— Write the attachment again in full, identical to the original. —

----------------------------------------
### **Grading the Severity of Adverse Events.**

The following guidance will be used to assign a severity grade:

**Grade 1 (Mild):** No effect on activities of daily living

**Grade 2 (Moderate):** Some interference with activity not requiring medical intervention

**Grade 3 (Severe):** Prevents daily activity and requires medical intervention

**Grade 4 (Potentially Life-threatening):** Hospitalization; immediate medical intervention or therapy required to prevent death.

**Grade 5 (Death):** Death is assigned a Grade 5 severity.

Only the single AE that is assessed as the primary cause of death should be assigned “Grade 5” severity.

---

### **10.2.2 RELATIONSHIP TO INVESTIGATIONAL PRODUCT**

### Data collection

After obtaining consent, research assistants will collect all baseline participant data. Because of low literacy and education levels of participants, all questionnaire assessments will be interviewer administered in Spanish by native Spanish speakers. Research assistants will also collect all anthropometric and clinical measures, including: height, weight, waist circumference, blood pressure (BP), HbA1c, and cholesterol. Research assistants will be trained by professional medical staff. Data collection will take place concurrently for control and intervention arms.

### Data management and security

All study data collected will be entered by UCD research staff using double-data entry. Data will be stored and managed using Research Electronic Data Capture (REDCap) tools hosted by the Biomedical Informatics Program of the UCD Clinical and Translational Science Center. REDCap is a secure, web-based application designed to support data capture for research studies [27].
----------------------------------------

### **Grading the Severity of Adverse Events.**

The following guidance will be used to assign a severity grade:

**Grade 1 (Mild):** No effect on activities of daily living

**Grade 2 (Moderate):** Some interference with activity not requiring medical intervention

**Grade 3 (Severe):** Prevents daily activity and requires medical intervention

**Grade 4 (Potentially Life-threatening):** Hospitalization; immediate medical intervention or therapy required to prevent death.

**Grade 5 (Death):** Death is assigned a Grade 5 severity.

Only the single AE that is assessed as the primary cause of death should be assigned “Grade 5” severity.

---

### **10.2.2 RELATIONSHIP TO INVESTIGATIONAL PRODUCT**

### Data collection

After obtaining consent, research assistants will collect all baseline participant data. Because of low literacy and education levels of participants, all questionnaire assessments will be interviewer administered in Spanish by native Spanish speakers. Research assistants will also collect all anthropometric and clinical measures, including: height, weight, waist circumference, blood pressure (BP), HbA1c, and cholesterol. Research assistants will be trained by professional medical staff. Data collection will take place concurrently for control and intervention arms.

### Data management and security

All study data collected will be entered by UCD research staff using double-data entry. Data will be stored and managed using Research Electronic Data Capture (REDCap) tools hosted by the Biomedical Informatics Program of the UCD Clinical and Translational Science Center. REDCap is a secure, web-based application designed to support data capture for research studies [27].